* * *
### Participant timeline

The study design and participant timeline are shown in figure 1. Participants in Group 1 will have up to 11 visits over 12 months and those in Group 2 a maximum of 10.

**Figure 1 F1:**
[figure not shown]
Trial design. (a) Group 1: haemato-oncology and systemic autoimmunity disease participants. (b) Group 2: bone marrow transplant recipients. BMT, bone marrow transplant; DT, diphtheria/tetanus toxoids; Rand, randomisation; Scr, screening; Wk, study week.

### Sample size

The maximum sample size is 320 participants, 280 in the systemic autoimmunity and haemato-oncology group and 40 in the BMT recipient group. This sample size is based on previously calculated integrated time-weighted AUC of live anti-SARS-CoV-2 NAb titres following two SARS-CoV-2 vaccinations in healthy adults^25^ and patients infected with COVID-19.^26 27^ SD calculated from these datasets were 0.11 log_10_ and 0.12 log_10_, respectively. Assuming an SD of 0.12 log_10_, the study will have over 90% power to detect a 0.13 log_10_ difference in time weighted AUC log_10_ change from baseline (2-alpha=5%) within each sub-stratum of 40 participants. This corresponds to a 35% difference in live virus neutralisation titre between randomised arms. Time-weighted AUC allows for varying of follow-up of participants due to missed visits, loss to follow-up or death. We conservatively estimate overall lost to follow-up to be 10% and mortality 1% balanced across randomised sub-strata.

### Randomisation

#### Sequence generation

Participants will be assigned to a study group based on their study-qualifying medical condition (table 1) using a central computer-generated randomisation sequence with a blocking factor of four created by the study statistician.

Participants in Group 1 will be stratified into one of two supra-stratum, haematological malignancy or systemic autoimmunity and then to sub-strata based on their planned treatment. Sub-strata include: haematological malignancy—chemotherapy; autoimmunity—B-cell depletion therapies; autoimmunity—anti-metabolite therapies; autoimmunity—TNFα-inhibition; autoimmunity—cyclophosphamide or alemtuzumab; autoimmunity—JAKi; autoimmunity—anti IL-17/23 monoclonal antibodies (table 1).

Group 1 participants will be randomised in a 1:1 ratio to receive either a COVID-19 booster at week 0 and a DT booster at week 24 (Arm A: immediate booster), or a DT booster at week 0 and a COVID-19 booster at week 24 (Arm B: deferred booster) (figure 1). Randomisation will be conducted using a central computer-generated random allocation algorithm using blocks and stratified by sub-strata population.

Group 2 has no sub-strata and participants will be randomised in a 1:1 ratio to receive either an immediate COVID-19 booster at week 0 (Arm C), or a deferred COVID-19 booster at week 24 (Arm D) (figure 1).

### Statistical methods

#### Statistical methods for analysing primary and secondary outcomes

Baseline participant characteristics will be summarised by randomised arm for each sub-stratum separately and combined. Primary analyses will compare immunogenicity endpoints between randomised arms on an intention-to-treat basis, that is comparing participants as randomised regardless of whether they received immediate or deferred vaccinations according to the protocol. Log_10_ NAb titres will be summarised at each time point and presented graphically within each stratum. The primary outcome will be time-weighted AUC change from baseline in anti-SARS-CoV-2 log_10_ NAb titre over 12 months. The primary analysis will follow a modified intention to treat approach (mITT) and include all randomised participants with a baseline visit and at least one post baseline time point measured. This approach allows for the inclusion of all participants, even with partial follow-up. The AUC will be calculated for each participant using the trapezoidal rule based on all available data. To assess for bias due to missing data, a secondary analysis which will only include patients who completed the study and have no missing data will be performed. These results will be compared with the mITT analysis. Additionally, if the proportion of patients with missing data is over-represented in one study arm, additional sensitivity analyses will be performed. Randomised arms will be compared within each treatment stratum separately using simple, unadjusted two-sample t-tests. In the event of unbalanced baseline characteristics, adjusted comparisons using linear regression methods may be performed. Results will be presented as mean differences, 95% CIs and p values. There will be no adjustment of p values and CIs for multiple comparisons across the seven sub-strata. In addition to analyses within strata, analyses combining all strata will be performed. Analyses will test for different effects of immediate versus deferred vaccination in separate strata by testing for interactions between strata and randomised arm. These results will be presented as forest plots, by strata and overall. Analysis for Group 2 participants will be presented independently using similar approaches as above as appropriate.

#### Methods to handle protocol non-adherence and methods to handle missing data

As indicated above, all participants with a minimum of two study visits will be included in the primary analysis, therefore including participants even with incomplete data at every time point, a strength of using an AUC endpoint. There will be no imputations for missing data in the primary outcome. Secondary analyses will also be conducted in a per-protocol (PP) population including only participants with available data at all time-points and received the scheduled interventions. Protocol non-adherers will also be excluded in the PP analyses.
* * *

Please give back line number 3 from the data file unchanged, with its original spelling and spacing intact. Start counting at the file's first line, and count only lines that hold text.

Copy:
**Figure 1 F1:**